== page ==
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Let's suppose that a language $L \in$ NSPACE($f(n)$) where $f(n)$ is $O(\log n)$. And now let's suppose that I have a probabilistic Turing machine. Can this machine run in $O(f(n))$ space and answer yes when $x \in L$ with $\Pr(yes) > 1/2$ and answer no when $x \not\in L$ with $\Pr(no) = 1$? Let's suppose I dont care about time as long as the machine halts.

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    $\begingroup$ 1) Please use LaTeX. 2) I assume you want $f(n) \in \omega(f(n))$ because the answer is trivial for $f \in \Theta(f(n))$. $\endgroup$ – Raphael May 29 '11 at 18:47
  • $\begingroup$ relevant question: cstheory.stackexchange.com/q/4448/1037 $\endgroup$ – Artem Kaznatcheev May 29 '11 at 18:54
  • $\begingroup$ I am speaking about probabilistic not quantum turing machines. Can you further enlighten me with this question? $\endgroup$ – jacob marley May 29 '11 at 19:14
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    $\begingroup$ It sounds like you're asking if RL contains NL ? $\endgroup$ – Suresh Venkat May 29 '11 at 19:36
  • $\begingroup$ I think you are right, as I am not so familiar i didn't understand it in the first place $\endgroup$ – jacob marley May 29 '11 at 20:00
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My comment was incorrect, and in fact the answer to your question is YES. From Wikipedia:

Suppose C is the complexity class of problems solvable in logarithmithic space with probabilistic Turing machines that never accept incorrectly but are allowed to reject incorrectly less than 1/3 of the time; this is called one-sided error. The constant 1/3 is arbitrary; any x with 0 ≤ x < 1/2 would suffice.

It turns out that C = NL. Notice that C, unlike its deterministic counterpart L, is not limited to polynomial time, because although it has a polynomial number of configurations it can use randomness to escape an infinite loop. If we do limit it to polynomial time, we get the class RL, which is contained in but not known or believed to equal NL.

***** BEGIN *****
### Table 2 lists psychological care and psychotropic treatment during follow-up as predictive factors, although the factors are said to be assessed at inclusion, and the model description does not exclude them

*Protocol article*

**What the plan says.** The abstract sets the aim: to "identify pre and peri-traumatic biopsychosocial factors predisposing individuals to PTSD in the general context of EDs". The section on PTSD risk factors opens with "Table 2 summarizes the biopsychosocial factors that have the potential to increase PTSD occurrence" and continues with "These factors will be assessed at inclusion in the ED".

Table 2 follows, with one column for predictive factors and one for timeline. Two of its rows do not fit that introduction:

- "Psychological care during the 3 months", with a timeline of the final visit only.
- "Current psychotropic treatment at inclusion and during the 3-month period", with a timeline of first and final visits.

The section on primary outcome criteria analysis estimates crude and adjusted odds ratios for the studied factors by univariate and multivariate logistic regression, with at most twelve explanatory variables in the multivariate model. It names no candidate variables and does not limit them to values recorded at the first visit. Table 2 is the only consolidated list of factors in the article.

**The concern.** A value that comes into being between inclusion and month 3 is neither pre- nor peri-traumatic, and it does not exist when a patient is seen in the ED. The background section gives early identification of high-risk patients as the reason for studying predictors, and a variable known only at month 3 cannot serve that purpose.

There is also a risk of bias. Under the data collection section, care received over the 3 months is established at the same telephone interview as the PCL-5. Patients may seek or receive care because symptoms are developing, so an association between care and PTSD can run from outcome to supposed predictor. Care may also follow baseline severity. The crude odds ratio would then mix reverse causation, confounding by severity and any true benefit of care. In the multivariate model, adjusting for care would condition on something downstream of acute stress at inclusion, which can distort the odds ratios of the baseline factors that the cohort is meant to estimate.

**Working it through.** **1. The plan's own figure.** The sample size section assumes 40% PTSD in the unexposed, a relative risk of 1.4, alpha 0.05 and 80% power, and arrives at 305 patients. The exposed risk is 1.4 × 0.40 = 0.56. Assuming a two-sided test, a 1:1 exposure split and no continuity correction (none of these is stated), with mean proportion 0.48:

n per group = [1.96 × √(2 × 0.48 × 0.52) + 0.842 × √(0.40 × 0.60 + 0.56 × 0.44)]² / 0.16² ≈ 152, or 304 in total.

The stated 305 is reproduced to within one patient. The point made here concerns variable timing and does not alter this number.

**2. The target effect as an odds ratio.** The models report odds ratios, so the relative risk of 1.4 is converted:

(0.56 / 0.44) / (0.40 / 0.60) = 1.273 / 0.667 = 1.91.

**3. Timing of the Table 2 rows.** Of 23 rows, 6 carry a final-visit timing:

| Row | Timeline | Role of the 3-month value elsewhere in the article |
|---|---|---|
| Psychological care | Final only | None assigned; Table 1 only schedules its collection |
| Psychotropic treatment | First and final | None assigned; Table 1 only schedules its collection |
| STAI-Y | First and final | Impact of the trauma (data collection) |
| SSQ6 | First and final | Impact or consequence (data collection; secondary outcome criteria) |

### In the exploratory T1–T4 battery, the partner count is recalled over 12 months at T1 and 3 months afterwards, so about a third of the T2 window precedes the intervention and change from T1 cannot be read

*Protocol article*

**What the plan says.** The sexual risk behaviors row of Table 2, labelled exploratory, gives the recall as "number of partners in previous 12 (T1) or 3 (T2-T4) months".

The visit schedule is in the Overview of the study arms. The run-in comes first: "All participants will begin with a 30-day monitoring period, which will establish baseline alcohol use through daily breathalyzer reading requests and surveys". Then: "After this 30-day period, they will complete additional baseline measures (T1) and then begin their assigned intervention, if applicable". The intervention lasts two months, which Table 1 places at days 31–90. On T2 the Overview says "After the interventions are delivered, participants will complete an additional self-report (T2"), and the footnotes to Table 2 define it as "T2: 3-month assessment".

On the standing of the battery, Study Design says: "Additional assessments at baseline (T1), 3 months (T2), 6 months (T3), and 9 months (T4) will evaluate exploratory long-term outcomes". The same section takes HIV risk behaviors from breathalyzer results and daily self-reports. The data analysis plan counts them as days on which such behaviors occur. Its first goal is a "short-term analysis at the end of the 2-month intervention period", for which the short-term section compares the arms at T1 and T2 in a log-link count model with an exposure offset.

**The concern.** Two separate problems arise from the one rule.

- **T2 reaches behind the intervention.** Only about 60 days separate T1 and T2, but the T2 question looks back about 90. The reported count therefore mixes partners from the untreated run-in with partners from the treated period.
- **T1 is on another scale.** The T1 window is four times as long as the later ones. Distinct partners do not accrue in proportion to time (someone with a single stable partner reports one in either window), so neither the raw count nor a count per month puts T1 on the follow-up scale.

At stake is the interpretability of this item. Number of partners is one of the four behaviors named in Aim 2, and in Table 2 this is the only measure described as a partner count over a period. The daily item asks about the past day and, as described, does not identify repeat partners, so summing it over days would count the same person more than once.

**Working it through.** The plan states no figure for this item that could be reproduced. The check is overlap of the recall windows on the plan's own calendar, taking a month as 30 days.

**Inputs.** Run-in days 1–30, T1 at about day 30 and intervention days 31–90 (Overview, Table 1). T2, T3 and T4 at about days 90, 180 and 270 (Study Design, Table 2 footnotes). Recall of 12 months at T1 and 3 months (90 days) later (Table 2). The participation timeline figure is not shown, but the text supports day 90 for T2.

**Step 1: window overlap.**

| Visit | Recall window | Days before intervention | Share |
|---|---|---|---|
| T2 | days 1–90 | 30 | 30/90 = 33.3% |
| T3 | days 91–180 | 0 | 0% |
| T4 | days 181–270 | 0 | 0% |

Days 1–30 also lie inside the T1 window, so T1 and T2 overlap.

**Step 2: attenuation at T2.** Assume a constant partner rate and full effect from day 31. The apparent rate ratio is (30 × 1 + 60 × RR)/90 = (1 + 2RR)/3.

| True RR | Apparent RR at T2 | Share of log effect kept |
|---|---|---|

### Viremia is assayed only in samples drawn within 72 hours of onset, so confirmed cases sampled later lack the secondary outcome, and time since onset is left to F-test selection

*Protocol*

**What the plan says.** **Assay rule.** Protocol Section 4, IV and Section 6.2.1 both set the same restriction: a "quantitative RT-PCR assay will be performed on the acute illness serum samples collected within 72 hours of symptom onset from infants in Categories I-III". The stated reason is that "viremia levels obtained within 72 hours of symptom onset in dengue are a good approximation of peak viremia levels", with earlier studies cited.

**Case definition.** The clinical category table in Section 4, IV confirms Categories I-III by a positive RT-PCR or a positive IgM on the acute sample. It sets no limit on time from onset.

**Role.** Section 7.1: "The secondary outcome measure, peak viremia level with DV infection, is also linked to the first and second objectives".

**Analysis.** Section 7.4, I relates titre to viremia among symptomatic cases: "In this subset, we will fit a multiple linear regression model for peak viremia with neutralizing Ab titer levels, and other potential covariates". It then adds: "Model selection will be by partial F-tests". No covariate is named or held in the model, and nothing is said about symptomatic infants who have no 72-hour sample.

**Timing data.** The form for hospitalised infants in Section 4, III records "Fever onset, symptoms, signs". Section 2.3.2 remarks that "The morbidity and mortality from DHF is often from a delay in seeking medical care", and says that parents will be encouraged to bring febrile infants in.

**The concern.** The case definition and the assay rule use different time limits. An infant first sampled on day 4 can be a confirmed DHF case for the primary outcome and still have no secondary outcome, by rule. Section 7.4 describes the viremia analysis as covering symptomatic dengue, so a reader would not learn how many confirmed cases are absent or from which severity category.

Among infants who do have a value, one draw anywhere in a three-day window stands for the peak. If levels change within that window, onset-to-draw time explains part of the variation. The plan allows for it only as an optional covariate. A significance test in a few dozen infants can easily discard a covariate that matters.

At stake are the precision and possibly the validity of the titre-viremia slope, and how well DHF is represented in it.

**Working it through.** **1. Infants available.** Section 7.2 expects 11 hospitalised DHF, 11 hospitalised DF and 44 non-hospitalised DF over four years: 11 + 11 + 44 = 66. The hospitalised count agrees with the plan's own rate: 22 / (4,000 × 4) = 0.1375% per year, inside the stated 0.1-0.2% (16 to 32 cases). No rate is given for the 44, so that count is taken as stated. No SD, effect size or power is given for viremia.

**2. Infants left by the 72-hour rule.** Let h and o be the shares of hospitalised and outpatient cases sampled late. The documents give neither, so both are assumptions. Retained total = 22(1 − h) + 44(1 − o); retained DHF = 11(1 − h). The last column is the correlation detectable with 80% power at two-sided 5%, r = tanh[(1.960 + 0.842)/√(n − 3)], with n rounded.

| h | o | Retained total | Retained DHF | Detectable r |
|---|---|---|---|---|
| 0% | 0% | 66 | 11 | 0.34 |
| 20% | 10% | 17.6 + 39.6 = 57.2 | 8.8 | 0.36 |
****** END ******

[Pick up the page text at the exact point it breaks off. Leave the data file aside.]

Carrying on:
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    $\begingroup$ Note that the question specifies that the machine “halts.” If we interpret this as “halts always,” then I think the class is RL, not NL. If we interpret it as “halts with probability 1,” yes, it is NL. $\endgroup$ – Tsuyoshi Ito May 29 '11 at 21:55
  • $\begingroup$ What is the difference between “halts always” and “halts with probability 1?” After being confused about this for a long time, mainly because Oded Goldreich redefines RSPACE to incorporate a time bound in his lecture notes, I have been finally convinced by the survey of Saks and a paper by Watrous that RSPACE(s)=NSPACE(s) for any space bound s; so in particular, for s= log n. RL, originally a shorthand for RSPACE(log n), nowadays denotes the more interesting class of languages that are recognized with positive one-sided error by logspace PTMs with polynomial time bounds. $\endgroup$ – Cem Say Mar 23 '12 at 20:41

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